Cheryl Guttman Krader is a contributor to Dermatology Times, Ophthalmology Times, and Urology Times.
Stereotactic body radiation reduced the likelihood for future PSA rises and significantly prolonged survival in men with oligometastatic prostate cancer (≤3 metastases), according to recently published findings from ORIOLE, a phase II, multicenter, randomized, observation-controlled trial.
Stereotactic body radiation (SABR) reduced the likelihood for future PSA rises and significantly prolonged survival in men with oligometastatic prostate cancer (≤3 metastases), according to recently published findings from ORIOLE, a phase II, multicenter, randomized, observation-controlled trial.
Additional data from the study, published in JAMA Oncology (March 26, 2020 [Epub ahead of print]), showed that SABR had a very favorable toxicity profile-it was not associated with any grade 3 or higher adverse events nor adverse effect on quality of life-and suggested that SABR may act by inducing a systemic adaptive immune response. A potential biomarker for predicting response to SABR was also identified, said Phuoc T. Tran, MD, PhD, of Johns Hopkins School of Medicine, Baltimore.
“Single-institution studies and limited prospective data have recently suggested that SABR may be effective for men whose prostate cancer had spread. Now, we have data from a randomized controlled trial confirming those observations,” Dr. Tran told Urology Times.
“The accumulating evidence are convincing supporting clinical practice change, but ultimately the data need to be validated in larger, phase III clinical trials.”
ORIOLE enrolled men at three Johns Hopkins area hospitals. Eligible patients had hormone-sensitive prostate cancer recurring after definitive surgical or radiation treatment, one to three asymptomatic metastases identified by conventional imaging, and had not received androgen deprivation therapy (ADT) during the previous 6 months or for ≥3 years total. They were randomized 2:1 to receive SABR or observation.
Progression at 6 months, a composite endpoint including rise in PSA, progression on conventional imaging, symptomatic progression, ADT initiation, or death, was the primary outcome measure for the study. It occurred at a significantly lower rate in the SABR group compared with the control arm (19% vs. 61%; p=.005). Median progression-free survival, analyzed as a predefined secondary endpoint, was not yet reached in the SABR arm and occurred at 5.8 months in the observation arm (p=.002).
Patients also underwent imaging with prostate-specific membrane antigen (PSMA)-targeted positron emission tomography (PET). Data from that more sensitive technique for metastasis detection showed that men who achieved total consolidation of detectable metastases (ie, absence of untreated lesions detected by PSMA PET scan at baseline) were at significantly lower risk for developing new metastatic lesions at 6 months compared with those who had subtotal consolidation (ie, one or more additional lesions) (16% vs. 63%; p=.006). In addition, progression-free survival was almost five-fold greater among patients achieving total consolidation of lesions than among patients whose PSMA PET scans showed additional lesions.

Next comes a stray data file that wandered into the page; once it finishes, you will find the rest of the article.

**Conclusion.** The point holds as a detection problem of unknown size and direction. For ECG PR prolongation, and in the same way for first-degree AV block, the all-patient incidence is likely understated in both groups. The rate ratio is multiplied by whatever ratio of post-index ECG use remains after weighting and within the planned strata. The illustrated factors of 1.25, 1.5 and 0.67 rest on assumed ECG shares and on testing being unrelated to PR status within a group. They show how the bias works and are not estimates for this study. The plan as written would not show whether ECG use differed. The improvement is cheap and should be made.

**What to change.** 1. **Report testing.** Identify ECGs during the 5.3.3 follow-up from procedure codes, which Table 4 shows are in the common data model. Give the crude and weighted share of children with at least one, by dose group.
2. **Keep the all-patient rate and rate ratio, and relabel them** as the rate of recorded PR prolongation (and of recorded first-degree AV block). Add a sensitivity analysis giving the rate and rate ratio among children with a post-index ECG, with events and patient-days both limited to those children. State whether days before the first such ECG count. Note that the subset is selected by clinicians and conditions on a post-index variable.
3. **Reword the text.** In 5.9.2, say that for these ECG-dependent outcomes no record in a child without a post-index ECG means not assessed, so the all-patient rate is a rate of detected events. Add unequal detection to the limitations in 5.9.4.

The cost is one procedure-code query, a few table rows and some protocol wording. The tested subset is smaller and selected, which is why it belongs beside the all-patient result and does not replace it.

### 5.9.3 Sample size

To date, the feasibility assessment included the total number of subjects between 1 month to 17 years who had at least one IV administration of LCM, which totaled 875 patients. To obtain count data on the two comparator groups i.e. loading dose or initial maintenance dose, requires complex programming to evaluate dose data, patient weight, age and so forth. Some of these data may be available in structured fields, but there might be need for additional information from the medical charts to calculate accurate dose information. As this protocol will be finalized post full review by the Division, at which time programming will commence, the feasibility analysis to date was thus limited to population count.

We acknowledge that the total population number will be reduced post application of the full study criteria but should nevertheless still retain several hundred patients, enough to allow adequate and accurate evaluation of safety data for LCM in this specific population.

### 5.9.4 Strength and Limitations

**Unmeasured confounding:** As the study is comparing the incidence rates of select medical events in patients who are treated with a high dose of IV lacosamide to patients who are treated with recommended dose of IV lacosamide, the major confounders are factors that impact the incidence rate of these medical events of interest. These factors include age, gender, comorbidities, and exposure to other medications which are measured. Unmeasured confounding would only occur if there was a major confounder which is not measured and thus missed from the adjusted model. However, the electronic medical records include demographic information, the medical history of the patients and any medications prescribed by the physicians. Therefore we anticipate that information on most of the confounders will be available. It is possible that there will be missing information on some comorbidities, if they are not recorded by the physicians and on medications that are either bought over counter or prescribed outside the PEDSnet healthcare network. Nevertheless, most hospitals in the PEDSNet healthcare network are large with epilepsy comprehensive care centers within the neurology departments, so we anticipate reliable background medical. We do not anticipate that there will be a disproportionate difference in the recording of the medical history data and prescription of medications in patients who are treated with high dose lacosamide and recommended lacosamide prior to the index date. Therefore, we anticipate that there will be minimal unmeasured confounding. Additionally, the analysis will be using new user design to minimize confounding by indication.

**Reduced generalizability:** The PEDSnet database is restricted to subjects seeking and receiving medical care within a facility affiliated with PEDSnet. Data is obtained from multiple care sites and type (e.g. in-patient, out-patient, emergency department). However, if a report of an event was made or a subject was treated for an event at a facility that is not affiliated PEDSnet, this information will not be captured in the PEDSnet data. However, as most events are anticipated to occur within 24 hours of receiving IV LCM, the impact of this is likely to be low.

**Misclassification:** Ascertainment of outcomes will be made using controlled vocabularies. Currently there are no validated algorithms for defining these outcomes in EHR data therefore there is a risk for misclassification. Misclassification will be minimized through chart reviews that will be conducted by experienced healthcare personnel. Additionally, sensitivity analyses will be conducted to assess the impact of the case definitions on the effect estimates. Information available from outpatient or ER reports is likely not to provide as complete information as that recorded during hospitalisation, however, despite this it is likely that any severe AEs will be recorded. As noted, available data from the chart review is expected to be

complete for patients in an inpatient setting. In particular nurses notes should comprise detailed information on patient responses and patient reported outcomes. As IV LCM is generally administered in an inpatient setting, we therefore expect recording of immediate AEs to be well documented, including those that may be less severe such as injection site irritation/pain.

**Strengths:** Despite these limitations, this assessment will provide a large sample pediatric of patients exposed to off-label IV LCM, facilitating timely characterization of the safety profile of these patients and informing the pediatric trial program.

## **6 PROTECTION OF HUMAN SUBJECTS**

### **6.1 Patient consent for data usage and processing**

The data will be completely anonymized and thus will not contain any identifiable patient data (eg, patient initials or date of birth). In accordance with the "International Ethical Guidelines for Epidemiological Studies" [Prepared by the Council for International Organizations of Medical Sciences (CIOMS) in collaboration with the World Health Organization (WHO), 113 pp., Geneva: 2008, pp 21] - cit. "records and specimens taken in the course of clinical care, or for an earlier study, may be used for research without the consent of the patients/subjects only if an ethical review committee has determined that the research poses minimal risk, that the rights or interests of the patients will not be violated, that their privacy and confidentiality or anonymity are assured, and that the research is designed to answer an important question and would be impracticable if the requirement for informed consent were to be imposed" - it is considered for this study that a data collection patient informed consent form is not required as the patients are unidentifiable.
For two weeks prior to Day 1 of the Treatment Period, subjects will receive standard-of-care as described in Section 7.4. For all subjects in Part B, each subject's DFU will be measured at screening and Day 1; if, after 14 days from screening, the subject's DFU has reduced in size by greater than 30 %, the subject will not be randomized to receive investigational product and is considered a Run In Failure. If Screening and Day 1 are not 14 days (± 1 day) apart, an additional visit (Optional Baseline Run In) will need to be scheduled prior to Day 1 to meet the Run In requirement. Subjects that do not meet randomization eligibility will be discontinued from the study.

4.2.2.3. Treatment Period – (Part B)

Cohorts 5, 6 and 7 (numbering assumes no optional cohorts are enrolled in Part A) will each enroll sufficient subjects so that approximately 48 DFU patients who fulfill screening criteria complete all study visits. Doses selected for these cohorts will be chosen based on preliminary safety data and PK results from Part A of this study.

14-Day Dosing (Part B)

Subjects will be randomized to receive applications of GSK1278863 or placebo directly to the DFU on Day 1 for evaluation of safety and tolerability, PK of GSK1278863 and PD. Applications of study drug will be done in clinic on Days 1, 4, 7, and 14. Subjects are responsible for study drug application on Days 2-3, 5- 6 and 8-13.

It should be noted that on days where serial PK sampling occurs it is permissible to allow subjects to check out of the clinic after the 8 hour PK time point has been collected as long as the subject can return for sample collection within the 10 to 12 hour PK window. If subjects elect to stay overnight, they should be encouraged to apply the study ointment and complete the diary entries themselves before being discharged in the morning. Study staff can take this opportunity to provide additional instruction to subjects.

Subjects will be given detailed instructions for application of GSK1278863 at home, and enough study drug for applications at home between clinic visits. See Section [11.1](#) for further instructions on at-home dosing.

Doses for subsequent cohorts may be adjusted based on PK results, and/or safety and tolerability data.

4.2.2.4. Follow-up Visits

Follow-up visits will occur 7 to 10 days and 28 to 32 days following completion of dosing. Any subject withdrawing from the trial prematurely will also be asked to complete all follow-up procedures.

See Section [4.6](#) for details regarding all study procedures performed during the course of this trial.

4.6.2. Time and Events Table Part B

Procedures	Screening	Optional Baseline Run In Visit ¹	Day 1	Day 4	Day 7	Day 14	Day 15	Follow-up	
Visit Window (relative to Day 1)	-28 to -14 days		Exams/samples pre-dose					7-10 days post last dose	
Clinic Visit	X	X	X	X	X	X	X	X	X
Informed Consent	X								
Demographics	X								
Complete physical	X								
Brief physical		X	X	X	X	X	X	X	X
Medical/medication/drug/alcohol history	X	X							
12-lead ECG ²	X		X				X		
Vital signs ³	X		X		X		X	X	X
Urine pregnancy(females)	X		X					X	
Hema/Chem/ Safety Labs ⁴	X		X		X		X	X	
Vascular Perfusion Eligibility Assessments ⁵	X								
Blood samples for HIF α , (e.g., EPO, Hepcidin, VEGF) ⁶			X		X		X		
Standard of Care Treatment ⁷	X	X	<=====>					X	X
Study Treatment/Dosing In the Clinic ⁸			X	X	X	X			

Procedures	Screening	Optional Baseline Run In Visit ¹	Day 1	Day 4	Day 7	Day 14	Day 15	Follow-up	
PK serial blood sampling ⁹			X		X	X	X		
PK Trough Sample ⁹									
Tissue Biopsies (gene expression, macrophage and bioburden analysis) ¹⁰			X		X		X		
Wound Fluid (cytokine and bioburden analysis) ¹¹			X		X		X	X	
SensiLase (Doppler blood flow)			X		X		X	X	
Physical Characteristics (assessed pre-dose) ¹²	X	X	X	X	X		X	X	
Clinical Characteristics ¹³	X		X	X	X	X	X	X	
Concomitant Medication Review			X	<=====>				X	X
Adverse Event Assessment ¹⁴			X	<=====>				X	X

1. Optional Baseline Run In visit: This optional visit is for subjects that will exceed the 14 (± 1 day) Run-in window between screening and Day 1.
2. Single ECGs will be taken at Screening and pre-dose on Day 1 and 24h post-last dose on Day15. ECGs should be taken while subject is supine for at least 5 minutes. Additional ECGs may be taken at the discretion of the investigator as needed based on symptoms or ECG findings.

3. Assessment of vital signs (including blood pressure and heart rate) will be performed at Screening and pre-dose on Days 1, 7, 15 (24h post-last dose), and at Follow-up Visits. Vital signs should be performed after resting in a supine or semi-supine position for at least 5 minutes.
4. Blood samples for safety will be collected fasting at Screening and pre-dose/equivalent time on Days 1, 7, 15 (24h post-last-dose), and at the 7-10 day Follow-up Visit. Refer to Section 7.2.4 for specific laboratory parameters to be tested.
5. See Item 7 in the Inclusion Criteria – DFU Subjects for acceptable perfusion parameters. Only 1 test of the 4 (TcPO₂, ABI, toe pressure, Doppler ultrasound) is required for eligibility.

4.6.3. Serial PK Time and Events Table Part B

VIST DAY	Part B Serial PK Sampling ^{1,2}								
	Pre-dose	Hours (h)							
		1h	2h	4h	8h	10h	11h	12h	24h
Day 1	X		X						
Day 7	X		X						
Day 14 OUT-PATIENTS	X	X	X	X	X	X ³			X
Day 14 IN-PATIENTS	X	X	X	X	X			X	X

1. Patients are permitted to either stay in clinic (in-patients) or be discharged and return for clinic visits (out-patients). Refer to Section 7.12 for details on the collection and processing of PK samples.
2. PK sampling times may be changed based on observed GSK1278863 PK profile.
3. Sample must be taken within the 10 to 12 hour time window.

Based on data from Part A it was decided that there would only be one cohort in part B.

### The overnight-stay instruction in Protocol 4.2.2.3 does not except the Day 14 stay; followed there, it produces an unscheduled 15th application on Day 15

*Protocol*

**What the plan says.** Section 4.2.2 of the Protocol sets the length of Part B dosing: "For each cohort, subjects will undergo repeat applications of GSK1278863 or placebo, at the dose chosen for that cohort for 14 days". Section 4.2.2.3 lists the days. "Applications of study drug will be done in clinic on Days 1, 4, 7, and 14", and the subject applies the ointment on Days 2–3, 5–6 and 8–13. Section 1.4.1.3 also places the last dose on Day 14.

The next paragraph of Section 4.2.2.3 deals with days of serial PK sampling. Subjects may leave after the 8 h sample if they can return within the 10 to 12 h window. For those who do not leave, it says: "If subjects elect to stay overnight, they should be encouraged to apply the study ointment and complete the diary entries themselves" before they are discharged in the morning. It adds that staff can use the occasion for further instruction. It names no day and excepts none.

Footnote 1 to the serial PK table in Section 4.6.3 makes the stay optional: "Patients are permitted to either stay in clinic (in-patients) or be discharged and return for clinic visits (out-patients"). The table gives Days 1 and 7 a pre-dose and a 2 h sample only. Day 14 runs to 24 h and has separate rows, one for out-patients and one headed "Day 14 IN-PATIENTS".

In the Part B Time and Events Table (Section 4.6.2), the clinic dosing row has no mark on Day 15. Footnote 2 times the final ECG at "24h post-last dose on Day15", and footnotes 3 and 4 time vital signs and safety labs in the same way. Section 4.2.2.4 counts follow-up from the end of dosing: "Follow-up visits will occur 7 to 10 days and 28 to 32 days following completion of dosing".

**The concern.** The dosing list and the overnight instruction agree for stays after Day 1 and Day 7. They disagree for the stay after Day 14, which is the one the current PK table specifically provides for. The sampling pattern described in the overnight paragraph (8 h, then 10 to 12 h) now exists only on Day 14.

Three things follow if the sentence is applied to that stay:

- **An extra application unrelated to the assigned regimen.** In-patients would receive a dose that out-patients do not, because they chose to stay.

“These findings suggest that total consolidation of detectable metastases may eliminate or dampen signals that promote development of micrometastases,” said Dr. Tran.
Analyses of peripheral blood mononuclear cells collected at baseline and 90 days after treatment showed statistically significant, measurable changes in the T cells of patients in the SABR arm, but no change in the T cells of men in the observation arm.
“The magnitude of change in the immune system response was similar to what would be seen after a vaccination, suggesting that the radiation therapy may spark the immune system to more aggressively fight the cancer,” Dr. Tran said.
“This is the first piece of evidence that I am aware of showing that SABR can induce a systemic immune response in patients with prostate cancer.”
Liquid biopsy using plasma samples to analyze circulating tumor DNA identified a specific mutational signature that predicted which men most benefited from SABR.
“While evidence is accumulating that SABR is effective treatment for patients with oligometastatic disease, there are currently no biomarkers to help us determine which patients are most likely to benefit. Our study is the first to identify a potentially predictive molecular marker,” Dr. Tran said.
As next steps, researchers will be testing rationale combinations of SABR with systemic therapies using precision medicine informed approaches.
Dr. Tran receives consulting fees and honoraria from RefleXion Medical, Inc., research funding from RefleXion Medical, Inc, Astellas Pharma, and Bayer Healthcare. He is co-owner of Patent#: 9114158 licensed to Natsar Pharm. Dr. Tran is funded by the Nesbitt-McMaster Foundation, Ronald Rose and Joan Lazar, Movember-PCF and the NIH (R01CA166348, U01CA2120007 & R21CA223403).
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